It doesn’t work for all addresses — only for venues and specific buildings like libraries, schools, universities etc
Until June 2016, Gramfeed was a free service for searching and locating images on Instagram by location, keyword, hashtag etc. But with recent changes to Instagram’s API, it changed name to Picodash, and became a paid-for service. It costs $8 a month for journalists, and you can take up a free 3-day trial.
YouTube built an in-house tool which allows you search a specific area and specific date range and add keywords.
It’s really simple to use, though is less useful than you might imagine, as so few videos are given a location tag at the time of upload — but it is still worth a try.
When you do a search direct on YouTube, you can also filter it by date of upload.
YouTube have teamed up with Storyful to create YouTube Newswire to source and verify eyewitness video.
The live-streaming video service, in June 2015 added a new feature — which is effectively a location search. Just hit on the globe, and zoom right into your chosen area.
Snapchat is starting to do some really interesting experiments in news based on location — for example around the Haj pilgrimage and the attacks in San Bernardino in California. Expect more from them in this area in the coming months. Such is the popularity of Snapchat in the Middle East that third-party archiving apps have sprung up there.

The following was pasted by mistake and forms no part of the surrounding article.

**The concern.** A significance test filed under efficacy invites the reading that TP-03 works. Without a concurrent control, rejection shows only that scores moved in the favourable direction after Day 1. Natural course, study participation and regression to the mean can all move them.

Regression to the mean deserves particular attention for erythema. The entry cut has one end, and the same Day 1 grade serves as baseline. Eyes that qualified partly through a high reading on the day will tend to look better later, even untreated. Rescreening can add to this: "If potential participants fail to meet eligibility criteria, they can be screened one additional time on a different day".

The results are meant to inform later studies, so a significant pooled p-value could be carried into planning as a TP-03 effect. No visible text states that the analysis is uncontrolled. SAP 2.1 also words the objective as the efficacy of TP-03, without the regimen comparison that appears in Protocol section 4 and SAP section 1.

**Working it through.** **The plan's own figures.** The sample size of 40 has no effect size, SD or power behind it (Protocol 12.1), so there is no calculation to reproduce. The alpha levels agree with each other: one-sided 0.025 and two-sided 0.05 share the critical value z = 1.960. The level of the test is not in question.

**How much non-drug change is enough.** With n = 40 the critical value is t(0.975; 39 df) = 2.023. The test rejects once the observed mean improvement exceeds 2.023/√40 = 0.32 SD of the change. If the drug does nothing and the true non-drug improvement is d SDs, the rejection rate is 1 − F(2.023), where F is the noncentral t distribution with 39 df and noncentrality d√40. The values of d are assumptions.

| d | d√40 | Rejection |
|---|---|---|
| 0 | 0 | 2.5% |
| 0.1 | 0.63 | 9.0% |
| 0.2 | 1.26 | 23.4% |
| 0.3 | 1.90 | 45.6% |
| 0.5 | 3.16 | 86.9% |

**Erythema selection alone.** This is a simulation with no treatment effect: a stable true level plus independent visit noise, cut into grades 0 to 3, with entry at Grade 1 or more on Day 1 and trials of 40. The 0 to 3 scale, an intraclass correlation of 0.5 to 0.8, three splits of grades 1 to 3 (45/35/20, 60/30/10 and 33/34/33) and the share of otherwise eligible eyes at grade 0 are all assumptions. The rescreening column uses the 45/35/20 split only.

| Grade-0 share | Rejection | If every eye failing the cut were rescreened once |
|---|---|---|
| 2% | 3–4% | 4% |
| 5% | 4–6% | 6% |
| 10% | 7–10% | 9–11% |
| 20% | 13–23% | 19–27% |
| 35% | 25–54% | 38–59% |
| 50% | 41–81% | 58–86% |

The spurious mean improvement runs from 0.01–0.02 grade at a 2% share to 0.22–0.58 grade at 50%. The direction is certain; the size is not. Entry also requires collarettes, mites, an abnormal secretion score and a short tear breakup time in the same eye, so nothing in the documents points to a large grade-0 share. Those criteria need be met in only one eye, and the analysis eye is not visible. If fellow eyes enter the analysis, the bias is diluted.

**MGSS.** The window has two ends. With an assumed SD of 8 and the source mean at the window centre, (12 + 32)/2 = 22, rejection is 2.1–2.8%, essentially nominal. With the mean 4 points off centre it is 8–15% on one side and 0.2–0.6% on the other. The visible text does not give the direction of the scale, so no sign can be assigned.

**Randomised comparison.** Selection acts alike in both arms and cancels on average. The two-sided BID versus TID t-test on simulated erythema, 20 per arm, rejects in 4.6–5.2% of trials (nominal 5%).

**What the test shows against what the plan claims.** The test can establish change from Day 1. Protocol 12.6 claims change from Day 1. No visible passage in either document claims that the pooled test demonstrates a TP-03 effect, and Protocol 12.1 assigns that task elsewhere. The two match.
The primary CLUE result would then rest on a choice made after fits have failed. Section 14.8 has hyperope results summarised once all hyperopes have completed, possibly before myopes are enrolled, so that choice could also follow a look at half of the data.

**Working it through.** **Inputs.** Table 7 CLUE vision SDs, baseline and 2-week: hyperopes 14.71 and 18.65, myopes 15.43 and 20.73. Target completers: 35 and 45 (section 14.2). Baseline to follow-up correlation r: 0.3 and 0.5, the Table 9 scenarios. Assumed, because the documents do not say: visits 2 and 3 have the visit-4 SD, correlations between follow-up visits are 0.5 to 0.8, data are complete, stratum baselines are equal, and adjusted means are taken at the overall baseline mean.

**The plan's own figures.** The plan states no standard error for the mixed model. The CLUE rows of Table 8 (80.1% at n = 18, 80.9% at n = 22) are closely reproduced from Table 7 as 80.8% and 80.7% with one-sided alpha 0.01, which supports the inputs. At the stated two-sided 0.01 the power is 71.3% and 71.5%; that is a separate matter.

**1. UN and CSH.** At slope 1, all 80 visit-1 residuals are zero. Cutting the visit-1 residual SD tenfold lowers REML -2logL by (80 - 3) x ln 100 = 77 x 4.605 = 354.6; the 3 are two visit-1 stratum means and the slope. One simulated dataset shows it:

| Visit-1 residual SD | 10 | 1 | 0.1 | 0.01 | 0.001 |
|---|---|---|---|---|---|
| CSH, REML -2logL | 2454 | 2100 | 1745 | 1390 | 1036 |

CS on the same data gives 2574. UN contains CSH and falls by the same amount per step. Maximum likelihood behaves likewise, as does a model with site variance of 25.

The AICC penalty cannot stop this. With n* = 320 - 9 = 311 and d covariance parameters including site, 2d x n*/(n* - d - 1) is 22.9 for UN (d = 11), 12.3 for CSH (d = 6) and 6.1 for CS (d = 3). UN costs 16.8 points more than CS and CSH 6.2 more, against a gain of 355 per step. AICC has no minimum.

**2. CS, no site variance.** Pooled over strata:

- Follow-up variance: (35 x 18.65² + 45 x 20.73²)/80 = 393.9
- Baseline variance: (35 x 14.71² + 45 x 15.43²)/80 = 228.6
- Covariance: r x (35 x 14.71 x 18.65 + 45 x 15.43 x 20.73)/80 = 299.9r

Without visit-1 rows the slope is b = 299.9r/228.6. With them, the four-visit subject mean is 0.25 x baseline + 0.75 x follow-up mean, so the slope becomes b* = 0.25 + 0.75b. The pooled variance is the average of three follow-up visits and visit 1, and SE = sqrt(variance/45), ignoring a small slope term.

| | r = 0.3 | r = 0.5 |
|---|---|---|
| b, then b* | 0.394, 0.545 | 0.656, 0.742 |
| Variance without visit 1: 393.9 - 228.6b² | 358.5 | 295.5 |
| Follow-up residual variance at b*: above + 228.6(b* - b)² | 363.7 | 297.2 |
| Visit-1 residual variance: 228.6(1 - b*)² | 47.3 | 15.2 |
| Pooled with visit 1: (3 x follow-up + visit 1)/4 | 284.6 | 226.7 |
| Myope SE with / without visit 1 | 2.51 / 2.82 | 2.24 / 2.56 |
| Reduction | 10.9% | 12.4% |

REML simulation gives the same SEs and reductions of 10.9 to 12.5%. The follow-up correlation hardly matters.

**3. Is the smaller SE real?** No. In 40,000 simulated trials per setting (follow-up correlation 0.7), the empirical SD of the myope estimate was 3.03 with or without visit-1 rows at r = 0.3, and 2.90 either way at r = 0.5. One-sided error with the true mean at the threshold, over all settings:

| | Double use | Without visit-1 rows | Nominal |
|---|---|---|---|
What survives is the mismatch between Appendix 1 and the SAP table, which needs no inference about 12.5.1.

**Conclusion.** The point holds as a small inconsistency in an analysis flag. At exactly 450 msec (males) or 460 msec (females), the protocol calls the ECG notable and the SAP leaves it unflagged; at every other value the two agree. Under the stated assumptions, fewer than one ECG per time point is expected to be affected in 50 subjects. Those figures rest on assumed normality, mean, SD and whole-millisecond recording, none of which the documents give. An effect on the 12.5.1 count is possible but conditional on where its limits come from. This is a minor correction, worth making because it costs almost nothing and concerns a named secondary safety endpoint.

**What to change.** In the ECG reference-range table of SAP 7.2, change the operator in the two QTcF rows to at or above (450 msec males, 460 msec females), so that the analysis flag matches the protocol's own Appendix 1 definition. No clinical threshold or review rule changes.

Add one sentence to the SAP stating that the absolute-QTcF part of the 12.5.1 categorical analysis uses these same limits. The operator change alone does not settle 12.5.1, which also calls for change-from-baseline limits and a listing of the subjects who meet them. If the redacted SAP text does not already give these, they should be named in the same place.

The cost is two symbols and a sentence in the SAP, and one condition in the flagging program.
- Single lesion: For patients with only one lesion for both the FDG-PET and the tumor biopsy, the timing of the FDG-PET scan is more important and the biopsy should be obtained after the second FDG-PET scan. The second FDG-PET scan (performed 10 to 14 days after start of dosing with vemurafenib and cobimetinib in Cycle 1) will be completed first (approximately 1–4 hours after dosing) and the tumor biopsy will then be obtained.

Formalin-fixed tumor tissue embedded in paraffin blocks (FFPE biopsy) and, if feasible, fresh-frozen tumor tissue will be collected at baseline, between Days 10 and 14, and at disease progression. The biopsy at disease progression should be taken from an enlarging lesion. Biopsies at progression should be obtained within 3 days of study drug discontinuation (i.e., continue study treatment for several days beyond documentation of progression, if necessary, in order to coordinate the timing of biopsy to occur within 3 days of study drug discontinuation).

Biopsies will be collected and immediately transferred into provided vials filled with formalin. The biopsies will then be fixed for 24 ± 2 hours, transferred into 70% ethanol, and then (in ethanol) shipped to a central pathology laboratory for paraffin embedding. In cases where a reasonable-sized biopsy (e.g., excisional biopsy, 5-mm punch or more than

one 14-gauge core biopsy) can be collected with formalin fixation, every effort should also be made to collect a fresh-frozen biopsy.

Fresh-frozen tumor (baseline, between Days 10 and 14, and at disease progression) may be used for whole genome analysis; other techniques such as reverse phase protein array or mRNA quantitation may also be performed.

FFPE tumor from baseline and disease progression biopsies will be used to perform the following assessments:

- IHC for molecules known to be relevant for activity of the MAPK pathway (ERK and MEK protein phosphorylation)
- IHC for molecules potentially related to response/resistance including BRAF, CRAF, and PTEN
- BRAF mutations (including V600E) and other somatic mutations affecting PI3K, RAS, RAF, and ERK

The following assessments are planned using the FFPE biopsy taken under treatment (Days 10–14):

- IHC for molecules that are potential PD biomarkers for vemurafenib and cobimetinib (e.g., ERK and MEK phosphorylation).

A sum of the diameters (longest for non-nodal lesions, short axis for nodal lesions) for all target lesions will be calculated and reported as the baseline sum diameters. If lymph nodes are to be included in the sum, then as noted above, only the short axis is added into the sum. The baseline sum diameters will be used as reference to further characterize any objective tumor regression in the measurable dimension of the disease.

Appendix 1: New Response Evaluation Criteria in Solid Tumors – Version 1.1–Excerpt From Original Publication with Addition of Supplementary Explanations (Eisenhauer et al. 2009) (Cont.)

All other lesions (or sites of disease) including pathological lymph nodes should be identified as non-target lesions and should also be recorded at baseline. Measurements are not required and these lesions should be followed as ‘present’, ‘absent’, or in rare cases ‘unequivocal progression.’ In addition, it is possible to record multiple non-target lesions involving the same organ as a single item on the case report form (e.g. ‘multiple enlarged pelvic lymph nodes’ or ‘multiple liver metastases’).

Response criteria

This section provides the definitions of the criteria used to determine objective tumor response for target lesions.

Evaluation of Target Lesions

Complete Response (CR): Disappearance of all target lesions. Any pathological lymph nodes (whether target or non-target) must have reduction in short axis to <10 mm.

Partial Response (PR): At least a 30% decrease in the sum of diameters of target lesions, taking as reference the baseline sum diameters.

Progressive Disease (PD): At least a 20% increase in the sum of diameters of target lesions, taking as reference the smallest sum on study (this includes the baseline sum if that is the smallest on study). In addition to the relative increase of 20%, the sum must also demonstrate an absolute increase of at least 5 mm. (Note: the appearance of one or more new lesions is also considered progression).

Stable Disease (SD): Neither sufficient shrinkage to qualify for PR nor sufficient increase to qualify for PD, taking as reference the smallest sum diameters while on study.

Here are some great third-party tools for finding social media from a specific location
If I had to pick one social media company to watch, it would be Banjo.
The company has been around for a while, but over the past couple of years has been quietly going leaps and bounds in mapping the world via social media.
Its paid-for Enterprise version is an incredibly powerful tool for finding geolocated social media from a specific location extremely quickly and in real-time.
Like other location-based tools, you zoom into a map and select the area you want, and pull in the geo-tagged posts from that area.
You can draw a very specific area to search, and further refine by keyword, or search for just images and video.